Next started a silly game between myself and the doctors: making XM out of a clear liquid diet. The repeated conversations went something like this:

Doc: you need to have an XM before you can leave
Me: I need to eat something more than liquid to have an XM
Doc: you need to have an XM before we can give you something more substantial

Really!? who are they kidding!? you can't XM water! Anyway, three meals of clear liquids and a bunch of Popsicles later and, you guessed it: no XM. Finally, I got my lunch on Tuesday switched to include milk and ice-cream. In unrelated news, I had an XM two hours later.

During the whole diet fight I had been walking a lot and am convinced this helped get things moving. So at 1:30 on Tuesday, after my XM, the head-honcho doc said I could go home. Sadly, the head-honcho doc did not write the orders, and it wasn't until 7:00 that some timid fellow (read "not very close to the head-honcho doc and used to taking orders, not making decisions") was pressured into signing for my release while chanting "Nobody has ever been released this soon" over and over.

So YAY, I made it home Tuesday night. This was really good because Yikealo was pretty unsettled by the experience. His mother relinquished him due to "big hand ouchies" (leprosy), and I'm pretty sure my stay in the hospital was ringing all kind of "big ouchie" alarms in his precious little head. In fact it wasn't until today, Saturday, that Yikealo finally had a normal day and was back to his typical, dolly self. I hate to think what another night in the hospital would have cost him.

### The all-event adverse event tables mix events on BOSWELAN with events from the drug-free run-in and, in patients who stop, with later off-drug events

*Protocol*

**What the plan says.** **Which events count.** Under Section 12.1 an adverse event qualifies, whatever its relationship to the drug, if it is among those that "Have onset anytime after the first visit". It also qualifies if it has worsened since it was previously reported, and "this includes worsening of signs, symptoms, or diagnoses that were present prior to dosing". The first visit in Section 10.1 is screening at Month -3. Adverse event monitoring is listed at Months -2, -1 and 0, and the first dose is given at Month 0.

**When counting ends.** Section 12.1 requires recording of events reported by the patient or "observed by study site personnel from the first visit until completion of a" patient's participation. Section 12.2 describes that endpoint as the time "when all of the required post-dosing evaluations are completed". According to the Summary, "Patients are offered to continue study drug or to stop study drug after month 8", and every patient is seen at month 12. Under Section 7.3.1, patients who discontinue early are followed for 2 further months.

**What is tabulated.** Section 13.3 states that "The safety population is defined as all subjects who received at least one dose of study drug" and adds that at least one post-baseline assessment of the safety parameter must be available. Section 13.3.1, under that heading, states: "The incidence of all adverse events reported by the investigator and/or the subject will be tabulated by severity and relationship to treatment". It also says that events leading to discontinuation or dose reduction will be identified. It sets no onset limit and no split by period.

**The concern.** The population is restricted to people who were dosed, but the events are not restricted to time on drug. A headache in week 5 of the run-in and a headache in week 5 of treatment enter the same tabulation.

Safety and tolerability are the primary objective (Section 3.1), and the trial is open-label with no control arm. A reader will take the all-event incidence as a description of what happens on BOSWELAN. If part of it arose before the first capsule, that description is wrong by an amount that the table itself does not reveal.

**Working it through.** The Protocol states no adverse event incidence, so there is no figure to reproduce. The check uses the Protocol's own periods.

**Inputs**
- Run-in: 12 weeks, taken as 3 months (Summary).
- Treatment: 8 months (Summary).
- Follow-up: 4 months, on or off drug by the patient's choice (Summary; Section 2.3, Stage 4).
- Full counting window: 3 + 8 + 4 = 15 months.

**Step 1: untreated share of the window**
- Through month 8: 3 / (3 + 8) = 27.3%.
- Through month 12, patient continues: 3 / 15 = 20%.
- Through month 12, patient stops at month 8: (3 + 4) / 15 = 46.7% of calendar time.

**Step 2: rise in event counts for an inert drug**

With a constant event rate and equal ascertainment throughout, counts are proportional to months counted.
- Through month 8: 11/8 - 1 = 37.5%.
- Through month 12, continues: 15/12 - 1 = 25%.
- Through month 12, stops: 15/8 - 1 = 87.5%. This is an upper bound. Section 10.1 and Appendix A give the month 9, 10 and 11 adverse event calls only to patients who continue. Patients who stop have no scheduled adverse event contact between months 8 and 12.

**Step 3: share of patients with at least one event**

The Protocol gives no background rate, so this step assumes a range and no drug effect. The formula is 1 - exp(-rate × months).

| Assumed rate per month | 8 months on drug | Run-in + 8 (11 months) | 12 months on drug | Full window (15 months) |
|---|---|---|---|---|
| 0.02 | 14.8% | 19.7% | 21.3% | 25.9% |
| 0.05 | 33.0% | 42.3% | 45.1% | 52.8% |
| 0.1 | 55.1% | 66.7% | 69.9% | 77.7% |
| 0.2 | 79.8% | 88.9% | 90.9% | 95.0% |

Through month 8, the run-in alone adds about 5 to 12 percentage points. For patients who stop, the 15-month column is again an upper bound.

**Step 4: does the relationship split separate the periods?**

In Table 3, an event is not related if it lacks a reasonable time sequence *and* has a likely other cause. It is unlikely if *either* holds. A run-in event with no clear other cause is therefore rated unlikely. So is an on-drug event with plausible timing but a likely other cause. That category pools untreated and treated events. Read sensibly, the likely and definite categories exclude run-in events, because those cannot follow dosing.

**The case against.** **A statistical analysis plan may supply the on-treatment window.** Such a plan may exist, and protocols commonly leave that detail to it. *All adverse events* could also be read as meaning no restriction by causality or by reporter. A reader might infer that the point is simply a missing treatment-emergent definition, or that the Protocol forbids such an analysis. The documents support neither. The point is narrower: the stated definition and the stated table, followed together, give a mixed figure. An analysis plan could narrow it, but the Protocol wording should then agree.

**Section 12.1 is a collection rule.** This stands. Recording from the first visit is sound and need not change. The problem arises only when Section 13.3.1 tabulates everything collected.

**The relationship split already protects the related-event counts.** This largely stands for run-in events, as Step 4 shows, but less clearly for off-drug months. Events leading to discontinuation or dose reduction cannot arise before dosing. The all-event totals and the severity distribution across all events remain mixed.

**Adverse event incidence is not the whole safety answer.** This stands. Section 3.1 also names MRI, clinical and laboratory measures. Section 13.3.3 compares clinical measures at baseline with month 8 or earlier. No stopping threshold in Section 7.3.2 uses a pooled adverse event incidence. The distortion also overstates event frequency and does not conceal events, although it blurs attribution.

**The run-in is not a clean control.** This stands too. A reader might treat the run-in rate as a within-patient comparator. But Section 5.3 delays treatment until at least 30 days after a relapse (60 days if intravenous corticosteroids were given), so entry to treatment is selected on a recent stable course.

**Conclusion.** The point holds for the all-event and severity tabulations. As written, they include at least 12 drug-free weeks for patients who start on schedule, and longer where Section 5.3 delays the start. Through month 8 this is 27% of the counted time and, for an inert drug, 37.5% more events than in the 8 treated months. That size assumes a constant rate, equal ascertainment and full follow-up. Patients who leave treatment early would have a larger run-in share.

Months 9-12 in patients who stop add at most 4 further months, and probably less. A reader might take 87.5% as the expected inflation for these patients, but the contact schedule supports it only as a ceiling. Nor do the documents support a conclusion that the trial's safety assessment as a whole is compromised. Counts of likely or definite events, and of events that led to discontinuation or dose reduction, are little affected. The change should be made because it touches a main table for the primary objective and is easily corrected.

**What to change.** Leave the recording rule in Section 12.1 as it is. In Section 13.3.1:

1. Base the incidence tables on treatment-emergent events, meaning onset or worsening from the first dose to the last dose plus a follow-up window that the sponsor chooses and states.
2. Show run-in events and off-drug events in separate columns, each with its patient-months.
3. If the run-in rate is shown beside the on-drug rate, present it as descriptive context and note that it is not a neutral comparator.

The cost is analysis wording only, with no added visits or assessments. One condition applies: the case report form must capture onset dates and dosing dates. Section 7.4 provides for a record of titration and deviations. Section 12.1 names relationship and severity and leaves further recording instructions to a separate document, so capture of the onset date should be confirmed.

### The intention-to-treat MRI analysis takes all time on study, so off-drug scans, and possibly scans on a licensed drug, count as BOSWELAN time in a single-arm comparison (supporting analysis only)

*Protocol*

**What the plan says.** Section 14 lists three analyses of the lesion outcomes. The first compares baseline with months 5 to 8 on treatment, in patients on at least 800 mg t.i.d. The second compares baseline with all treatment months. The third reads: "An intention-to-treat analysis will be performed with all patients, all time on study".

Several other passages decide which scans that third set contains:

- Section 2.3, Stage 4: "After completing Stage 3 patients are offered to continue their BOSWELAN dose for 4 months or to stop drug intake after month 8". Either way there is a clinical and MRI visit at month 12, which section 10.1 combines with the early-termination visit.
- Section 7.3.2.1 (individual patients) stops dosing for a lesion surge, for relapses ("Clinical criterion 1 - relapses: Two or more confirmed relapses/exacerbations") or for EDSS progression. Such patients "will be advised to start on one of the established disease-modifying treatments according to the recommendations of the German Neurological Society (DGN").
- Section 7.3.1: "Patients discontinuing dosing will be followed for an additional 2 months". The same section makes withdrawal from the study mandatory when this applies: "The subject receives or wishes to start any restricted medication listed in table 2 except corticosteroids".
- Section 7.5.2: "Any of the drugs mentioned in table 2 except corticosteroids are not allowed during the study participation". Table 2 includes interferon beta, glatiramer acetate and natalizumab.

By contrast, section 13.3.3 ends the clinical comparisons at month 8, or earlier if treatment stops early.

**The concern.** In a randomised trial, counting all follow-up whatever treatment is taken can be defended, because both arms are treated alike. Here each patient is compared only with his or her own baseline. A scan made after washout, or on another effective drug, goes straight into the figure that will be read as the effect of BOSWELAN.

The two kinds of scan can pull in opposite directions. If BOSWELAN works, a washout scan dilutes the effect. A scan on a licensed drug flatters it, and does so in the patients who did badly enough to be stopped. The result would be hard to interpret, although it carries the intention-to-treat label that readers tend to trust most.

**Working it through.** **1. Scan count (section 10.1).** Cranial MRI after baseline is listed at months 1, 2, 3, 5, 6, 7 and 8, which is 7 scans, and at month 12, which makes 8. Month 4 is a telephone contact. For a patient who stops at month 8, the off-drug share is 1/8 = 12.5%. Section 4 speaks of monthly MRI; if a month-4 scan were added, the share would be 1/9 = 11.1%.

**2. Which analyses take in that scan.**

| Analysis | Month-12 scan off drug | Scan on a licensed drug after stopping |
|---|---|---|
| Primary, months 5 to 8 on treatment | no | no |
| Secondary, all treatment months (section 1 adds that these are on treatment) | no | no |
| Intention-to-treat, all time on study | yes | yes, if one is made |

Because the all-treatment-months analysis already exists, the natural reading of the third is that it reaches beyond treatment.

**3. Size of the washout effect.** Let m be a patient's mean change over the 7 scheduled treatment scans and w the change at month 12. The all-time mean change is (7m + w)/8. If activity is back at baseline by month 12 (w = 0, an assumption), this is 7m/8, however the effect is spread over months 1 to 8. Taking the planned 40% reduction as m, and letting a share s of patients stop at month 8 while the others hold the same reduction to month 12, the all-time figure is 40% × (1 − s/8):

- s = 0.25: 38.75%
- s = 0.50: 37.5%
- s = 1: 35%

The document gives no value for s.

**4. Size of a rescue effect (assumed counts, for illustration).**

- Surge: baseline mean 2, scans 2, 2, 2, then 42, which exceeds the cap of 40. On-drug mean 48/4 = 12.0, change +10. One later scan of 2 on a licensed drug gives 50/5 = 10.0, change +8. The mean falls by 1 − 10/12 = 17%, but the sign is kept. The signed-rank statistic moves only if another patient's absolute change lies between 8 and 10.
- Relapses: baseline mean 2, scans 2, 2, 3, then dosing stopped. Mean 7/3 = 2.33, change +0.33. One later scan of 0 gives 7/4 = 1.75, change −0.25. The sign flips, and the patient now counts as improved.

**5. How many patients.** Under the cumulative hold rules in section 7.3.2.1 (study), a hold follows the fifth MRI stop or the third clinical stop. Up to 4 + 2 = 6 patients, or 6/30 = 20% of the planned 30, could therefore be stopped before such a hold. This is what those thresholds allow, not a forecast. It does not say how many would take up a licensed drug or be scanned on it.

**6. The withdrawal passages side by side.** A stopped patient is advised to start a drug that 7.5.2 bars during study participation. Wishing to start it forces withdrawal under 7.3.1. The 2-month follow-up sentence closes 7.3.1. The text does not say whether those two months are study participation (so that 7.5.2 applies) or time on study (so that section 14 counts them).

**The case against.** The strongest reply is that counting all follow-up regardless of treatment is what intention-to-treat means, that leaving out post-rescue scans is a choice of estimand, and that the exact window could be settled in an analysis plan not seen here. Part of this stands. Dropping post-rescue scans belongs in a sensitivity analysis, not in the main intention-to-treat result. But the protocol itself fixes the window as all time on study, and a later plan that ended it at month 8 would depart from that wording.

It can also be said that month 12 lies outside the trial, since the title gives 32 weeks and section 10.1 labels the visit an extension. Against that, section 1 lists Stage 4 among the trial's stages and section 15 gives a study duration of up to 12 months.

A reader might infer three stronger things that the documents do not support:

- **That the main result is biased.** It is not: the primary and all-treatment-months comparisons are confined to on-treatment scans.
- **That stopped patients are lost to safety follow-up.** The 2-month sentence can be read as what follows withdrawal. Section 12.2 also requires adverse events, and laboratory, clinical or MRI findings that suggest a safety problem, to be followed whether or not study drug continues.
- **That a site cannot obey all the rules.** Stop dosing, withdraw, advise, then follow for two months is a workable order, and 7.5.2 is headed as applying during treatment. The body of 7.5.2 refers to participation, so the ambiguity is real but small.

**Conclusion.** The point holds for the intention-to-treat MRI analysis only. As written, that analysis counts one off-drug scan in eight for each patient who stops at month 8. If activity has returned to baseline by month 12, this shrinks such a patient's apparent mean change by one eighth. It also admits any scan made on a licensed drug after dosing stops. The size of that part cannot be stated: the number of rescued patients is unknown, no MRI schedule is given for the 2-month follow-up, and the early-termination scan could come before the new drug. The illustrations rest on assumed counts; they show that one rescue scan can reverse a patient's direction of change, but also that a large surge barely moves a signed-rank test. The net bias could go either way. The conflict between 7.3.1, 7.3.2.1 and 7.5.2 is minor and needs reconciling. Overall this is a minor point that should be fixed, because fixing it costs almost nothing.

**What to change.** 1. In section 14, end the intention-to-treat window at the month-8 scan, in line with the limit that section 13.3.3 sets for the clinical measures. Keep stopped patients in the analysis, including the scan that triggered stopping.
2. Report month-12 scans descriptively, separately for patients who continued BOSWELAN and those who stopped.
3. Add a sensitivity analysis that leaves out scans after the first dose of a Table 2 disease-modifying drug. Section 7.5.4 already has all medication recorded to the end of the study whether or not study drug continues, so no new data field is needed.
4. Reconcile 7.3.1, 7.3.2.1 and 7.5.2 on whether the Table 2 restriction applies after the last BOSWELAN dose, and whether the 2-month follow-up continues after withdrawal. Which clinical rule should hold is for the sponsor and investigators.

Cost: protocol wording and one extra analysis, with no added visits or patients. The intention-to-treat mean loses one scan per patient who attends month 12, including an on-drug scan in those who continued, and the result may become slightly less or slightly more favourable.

Thank you again for all your prayers and support. There is no doubt in my mind the the good news relayed above is God's answer to all your supplication on our behalf.

Friday, October 16, 2009

Things we've learned this week

This week's been a bit tough on several levels, although we certainly have a lot for which to be thankful too. David's reversal surgery and recovery could not have gone more smoothly thus far. As close as I can tell, the actual procedure lasted less than 20 minutes, and he was situated in his hospital room having a delicious lunch of clear liquids within three hours. The nursing staff was wonderful for once, and everyone on the colorectal ward seemed shocked that David was able to go home after only one night in the hospital. They teased him about setting a record and said that they'd have to put his name on a plaque somewhere. He's been feeling great since, and has said that his pain level really isn't even as bad as the skin irritation was at times around the stoma. Praise God! Besides, I will NOT miss my job of stoma care-taker/pouch changer!

So, for some of the things we've learned: